Of our first Entering among the Tartars, and of their Ingratitude.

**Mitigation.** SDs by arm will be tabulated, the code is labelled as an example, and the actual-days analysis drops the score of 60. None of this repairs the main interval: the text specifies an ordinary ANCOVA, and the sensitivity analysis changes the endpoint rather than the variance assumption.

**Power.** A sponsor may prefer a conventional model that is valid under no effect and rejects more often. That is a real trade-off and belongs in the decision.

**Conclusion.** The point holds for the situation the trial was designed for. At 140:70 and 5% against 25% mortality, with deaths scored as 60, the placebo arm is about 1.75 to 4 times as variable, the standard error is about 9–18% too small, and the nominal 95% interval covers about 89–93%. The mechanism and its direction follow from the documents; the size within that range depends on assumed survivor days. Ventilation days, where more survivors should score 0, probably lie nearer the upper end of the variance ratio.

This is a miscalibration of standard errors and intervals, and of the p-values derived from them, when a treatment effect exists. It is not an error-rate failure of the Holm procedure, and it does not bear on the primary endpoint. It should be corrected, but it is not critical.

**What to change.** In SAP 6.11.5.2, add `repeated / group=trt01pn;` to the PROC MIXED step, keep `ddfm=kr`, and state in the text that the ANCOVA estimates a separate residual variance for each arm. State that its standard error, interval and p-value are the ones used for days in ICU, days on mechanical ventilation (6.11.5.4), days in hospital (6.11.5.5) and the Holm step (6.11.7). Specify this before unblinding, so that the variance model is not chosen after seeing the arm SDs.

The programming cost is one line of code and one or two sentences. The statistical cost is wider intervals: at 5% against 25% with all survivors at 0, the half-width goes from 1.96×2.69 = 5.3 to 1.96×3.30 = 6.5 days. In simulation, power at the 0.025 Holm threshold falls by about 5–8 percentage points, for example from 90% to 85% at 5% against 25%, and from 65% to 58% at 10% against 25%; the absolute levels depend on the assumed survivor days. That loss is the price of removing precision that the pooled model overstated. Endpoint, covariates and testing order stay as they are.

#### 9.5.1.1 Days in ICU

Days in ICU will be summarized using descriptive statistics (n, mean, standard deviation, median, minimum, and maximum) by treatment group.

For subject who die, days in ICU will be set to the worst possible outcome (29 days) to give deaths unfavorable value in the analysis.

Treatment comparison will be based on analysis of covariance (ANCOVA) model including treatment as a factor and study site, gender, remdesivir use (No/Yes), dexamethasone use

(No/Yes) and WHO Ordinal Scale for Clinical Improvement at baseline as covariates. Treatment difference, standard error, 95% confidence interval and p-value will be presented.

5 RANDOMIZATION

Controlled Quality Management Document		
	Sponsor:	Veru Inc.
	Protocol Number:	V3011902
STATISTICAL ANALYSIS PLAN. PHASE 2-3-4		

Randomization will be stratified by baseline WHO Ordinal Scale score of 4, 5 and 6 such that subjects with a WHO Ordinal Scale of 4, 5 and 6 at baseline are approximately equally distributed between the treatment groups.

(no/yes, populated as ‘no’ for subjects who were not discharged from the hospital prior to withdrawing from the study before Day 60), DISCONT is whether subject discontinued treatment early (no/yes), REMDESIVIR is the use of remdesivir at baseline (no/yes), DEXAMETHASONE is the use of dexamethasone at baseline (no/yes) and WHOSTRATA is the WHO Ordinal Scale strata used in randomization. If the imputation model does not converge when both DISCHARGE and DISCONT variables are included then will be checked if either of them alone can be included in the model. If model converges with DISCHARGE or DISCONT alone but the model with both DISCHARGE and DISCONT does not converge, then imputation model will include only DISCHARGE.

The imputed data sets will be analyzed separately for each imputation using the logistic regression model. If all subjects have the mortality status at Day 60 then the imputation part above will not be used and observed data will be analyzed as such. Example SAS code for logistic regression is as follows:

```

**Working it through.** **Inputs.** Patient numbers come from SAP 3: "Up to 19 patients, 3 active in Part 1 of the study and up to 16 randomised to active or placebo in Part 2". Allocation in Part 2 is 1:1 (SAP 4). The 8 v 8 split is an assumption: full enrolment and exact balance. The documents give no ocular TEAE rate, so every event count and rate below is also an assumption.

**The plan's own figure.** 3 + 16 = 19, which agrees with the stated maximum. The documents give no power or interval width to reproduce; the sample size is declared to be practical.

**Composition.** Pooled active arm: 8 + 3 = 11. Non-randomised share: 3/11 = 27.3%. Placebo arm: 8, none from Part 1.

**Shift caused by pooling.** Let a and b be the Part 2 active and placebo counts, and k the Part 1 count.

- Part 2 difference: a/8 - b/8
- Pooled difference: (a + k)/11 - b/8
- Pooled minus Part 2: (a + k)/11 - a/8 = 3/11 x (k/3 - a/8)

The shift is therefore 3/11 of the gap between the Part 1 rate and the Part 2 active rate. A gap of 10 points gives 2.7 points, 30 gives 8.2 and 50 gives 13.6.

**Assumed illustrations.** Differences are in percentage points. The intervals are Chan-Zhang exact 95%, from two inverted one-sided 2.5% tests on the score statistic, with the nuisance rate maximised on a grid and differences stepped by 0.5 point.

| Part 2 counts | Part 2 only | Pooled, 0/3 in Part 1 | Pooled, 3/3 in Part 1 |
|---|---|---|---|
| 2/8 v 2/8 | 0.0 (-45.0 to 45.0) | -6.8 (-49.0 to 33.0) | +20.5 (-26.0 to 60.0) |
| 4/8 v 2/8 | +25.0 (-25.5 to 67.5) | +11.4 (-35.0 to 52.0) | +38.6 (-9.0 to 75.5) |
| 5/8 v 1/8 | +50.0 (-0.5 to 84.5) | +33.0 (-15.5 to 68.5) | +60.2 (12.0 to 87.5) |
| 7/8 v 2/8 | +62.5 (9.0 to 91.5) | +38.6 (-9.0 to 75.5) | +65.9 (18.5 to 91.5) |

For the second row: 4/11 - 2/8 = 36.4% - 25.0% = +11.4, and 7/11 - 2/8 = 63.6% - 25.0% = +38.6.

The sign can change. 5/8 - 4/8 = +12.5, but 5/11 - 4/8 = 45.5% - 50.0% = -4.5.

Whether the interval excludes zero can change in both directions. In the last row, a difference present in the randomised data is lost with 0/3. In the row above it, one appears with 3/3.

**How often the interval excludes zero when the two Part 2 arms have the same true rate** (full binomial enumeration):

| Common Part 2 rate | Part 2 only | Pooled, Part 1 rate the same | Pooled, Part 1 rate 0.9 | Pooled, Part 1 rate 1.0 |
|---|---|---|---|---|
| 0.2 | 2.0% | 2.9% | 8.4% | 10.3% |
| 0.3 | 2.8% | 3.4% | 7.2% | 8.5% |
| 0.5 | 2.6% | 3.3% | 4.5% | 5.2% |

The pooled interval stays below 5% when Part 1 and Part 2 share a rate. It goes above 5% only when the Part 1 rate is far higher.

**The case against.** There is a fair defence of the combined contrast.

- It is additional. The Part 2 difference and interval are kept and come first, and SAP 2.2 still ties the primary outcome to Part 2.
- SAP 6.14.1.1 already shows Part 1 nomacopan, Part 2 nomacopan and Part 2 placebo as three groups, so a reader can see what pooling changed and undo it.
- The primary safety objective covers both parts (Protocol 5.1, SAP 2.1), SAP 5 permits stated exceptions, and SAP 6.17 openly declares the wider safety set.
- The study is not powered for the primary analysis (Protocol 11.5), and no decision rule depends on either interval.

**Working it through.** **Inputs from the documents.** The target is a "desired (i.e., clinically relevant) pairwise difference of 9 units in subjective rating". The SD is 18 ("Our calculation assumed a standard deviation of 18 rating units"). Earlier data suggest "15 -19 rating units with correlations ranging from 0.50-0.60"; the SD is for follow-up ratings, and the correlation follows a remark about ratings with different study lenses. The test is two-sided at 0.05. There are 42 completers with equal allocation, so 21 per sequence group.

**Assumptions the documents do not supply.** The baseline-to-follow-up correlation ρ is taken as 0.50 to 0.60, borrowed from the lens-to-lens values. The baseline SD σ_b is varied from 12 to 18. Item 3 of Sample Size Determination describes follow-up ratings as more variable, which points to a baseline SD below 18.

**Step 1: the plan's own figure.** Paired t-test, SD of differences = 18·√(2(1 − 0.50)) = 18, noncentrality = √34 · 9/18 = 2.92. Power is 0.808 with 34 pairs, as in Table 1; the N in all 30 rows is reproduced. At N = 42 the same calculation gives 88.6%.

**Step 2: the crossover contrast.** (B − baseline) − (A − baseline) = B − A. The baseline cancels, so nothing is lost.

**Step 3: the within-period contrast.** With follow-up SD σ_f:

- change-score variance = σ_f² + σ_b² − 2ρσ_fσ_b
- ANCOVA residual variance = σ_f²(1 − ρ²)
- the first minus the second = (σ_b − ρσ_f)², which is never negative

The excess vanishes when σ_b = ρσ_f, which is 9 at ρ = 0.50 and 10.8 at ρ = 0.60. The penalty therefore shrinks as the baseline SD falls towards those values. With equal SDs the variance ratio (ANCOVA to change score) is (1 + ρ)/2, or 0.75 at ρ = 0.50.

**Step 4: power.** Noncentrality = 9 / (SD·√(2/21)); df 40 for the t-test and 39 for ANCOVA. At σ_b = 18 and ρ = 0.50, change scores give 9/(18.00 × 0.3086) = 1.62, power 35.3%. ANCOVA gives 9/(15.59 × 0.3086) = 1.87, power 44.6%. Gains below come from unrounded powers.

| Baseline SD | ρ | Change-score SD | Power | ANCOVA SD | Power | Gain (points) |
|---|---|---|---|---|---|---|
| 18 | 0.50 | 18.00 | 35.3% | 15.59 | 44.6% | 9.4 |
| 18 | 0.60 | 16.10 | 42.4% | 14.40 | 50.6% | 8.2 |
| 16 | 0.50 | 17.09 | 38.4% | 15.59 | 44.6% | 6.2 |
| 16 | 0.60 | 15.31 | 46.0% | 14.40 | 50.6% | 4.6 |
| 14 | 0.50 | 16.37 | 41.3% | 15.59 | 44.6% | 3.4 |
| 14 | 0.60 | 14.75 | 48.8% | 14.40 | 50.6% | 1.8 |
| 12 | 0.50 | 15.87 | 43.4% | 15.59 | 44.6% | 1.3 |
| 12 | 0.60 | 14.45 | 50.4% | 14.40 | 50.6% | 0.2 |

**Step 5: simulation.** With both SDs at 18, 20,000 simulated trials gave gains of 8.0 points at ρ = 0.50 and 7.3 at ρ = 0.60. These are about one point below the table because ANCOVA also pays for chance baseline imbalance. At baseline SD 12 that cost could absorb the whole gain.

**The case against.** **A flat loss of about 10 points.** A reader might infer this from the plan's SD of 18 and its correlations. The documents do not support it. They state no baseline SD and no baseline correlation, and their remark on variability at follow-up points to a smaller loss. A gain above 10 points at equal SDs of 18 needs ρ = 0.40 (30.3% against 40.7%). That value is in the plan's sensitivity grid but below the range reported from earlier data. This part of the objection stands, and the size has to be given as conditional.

When we first entered among these Tartars, after having made us wait for them a long time, under the shade of certain black carts, a considerable number of them on horseback surrounded us. Their first question was, whether we had ever before been among them; and being answered in the negative, they began impudently to beg some of our victuals; and we gave them some of the biscuits and wine, which we had brought with us from Constantinople. Having drank one flaggon of our wine they demanded more, saying, that a man does not enter a house with one foot only. But we excused ourselves, as not being well provided. They next inquired, whence we came, and whither we were going? To this I answered, that hearing Sartach was become a Christian, we wished to go to him, that we might present your majestys letters to him. They then asked if we came of our own accord, or were sent upon this errand. To this I said, that no one had compelled me, and that I had come voluntarily, and by the desire of my superiors; being cautious not to say that I was the ambassador from your majesty. They then required to know if our carts contained gold and silver, or precious vestments, as presents for Sartach. To which I answered, that Sartach should see what we carried when we came to his presence, and that they had nothing to do with such questions, but ought to conduct me to their captain; that he, if he thought proper, might direct me to be carried to Sartach, otherwise I should return. There then was in this province one Scacatai, or Zagathai, related to Baatu, to whom the emperor of Constantinople had written requisitorial letters, that I might be permitted to proceed on my journey. On being informed of this, they supplied us with horses and oxen, and appointed two men to conduct us on our journey, and those which we had brought with us from Soldaia returned. Yet they made us wait a long while, continually begging our bread to give to their children; and they admired and coveted every thing they saw about our servants, as their knives, gloves, purses, and points. But when we excused ourselves from their importunity, alleging that we had a long journey before us, and must not give away those things which were necessary for ourselves, they reviled me as a niggard; and though they took nothing by force, they were exceedingly impudent, and importunate in begging, to have every thing they saw. If a man gives them any thing, it may be considered as thrown away, for they have no gratitude; and as they look upon themselves as the lords of the world, they think that nothing should be refused to them by any one; yet, if one gives them nothing, and afterwards stands in need of their assistance, they will not help him. They gave us some of their butter milk, called Apram, which is extremely sour. After this we left them, thinking that